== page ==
Document Type

Article

Department

Paediatrics and Child Health

Abstract

Background: The ongoing global coronavirus disease 2019 (COVID-19) pandemic, caused by the severe acute respiratory syndrome coronavirus-2 (SARS-CoV-2) was first reported in South Asia on 30th January 2020 in India. Ever since, certain countries have witnessed multiple waves of COVID-19, requiring attention by public health experts and strategists in the region. The objectives of this study are to assess social contributors to the recurrent waves of COVID-19 in South Asia including first demographic traits, second household characteristics and social measures, third workplace trends and personal protective equipment use, and fourth satisfaction and attitudes concerning public health measures and vaccination status. The study also aims to plan for control strategies focusing on India, Pakistan, Bangladesh, Sri Lanka, and Nepal, countries with the highest burden of COVID-19 in South Asia.
Methods: A population-based large cross-sectional study was conducted from 1st July to August 10th, 2021 using online mediums. The survey consisted of 31 questions divided into sociodemographic and COVID-19 status information, household characteristics and social measures, workplace trends and personal protective measures, satisfaction and attitudes towards public health measures, and vaccination status. Bivariate, receiver operating characteristic (ROC) analysis, and the Kruskal Wallis test was conducted for factors associated to COVID-19 infection and positive vaccination status.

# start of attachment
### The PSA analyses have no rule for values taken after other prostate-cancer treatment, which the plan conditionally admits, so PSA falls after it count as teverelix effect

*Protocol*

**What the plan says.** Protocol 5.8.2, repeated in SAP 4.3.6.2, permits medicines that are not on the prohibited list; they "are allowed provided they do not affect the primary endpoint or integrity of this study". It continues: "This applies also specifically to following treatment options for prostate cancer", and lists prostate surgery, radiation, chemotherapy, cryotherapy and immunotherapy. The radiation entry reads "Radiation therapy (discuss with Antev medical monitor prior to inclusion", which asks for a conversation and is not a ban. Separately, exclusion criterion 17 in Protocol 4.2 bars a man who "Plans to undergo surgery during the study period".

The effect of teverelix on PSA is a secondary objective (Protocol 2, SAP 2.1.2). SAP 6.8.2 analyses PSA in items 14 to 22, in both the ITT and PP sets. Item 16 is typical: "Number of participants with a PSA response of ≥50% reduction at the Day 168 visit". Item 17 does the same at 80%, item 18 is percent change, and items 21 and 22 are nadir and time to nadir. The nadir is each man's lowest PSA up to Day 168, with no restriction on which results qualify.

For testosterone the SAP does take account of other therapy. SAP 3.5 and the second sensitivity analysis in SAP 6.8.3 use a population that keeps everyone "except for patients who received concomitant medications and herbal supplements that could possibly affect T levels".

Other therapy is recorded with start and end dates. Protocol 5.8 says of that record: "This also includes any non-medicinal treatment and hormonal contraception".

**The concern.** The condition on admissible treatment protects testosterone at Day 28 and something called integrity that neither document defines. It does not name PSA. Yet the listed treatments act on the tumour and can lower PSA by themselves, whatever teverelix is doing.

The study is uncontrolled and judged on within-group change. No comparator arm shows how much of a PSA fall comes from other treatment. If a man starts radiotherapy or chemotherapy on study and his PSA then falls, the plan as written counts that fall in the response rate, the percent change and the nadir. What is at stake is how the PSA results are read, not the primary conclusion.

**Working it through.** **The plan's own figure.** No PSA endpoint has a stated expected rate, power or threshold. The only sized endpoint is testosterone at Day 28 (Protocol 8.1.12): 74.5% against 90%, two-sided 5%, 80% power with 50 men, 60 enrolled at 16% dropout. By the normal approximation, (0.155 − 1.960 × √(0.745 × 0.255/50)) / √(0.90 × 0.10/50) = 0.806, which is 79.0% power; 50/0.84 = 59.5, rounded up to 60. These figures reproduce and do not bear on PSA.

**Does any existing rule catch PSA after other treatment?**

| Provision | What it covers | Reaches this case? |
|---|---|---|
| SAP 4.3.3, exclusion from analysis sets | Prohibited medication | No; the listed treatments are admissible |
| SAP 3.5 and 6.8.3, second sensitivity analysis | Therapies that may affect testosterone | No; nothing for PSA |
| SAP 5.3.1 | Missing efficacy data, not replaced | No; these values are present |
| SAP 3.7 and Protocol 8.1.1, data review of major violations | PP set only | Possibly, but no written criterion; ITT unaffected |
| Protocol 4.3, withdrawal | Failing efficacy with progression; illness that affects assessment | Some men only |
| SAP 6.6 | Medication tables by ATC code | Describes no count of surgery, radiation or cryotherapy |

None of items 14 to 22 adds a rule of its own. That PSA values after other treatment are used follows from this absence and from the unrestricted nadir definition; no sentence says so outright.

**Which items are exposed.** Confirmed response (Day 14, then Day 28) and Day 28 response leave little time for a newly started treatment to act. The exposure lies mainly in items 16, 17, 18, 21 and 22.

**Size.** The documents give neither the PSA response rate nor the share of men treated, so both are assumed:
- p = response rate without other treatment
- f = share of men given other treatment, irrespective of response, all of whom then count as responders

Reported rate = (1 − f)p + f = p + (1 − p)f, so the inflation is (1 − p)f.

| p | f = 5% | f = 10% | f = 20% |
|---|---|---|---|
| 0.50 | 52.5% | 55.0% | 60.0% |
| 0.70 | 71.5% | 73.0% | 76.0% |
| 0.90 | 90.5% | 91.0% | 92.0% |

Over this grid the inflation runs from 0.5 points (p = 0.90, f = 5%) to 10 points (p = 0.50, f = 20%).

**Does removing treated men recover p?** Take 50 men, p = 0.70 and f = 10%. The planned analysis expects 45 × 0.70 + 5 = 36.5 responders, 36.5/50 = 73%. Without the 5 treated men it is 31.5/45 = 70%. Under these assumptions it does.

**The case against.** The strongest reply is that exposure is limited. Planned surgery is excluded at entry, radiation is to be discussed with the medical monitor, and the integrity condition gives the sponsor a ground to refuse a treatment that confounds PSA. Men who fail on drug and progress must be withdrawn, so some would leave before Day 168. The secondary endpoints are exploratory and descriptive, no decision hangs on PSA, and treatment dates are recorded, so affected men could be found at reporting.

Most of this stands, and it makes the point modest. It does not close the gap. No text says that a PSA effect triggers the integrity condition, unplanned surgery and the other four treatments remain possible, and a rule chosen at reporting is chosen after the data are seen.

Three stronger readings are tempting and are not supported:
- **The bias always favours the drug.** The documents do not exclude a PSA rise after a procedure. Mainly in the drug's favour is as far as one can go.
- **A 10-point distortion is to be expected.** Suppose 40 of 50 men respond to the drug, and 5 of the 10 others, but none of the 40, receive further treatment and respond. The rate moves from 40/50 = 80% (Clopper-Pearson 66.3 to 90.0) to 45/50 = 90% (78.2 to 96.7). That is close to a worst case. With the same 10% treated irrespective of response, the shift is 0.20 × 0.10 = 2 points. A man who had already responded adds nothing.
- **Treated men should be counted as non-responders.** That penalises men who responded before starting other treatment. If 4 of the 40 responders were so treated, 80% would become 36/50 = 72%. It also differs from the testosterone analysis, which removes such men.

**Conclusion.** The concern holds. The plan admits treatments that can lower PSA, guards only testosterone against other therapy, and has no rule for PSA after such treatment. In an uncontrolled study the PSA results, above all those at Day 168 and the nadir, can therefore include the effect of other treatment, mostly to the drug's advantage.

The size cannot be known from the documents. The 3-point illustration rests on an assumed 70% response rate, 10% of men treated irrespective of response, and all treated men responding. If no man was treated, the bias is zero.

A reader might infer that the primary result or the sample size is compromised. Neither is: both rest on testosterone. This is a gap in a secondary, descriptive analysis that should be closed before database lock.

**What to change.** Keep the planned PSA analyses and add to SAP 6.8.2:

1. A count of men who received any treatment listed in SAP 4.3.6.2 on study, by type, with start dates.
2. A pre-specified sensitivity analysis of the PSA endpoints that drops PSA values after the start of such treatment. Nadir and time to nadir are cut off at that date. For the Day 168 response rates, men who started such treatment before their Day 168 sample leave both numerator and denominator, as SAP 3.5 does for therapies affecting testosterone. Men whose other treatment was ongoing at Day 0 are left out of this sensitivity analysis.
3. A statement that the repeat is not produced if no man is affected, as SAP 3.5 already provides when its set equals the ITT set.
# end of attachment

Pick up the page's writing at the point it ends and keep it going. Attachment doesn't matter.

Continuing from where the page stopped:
Findings: We enrolled 1046 participants with 57.1% females and 41.8% males, comprising 48.9% healthcare workers. Statistically significant associations were found using ANOVA based on the Kruskal-Wallis test for differences between thoughts towards public health authorities implementing standard operating procedures (SOPs) and HCW status were statistically significant (P = 0.002). The most important social predictors for positive vaccination status based on the ROC analysis were gender (P < 0.001), job role (P < 0.001), income group (P < 0.001), healthcare worker status (P < 0.001), household member tested positive (P = 0.007), personal vehicle ownership (P < 0.001), job requiring close contacts (P < 0.001) and co-worker masking habits (P = 0.02).
Conclusions: Public health experts and strategists are required to focus control strategies on political and religious gatherings, reopening offices, noncompliance of SOPs by the masses, and crowded commuting to limit the reemergence of COVID-19 infections in countries with the highest burden in the region.

Comments

Issue and pagination are not provided by the author/publisher

Publication

Annals of Medicine and Surgery

Creative Commons License

Creative Commons Attribution-NonCommercial 4.0 International License
This work is licensed under a Creative Commons Attribution-NonCommercial 4.0 International License

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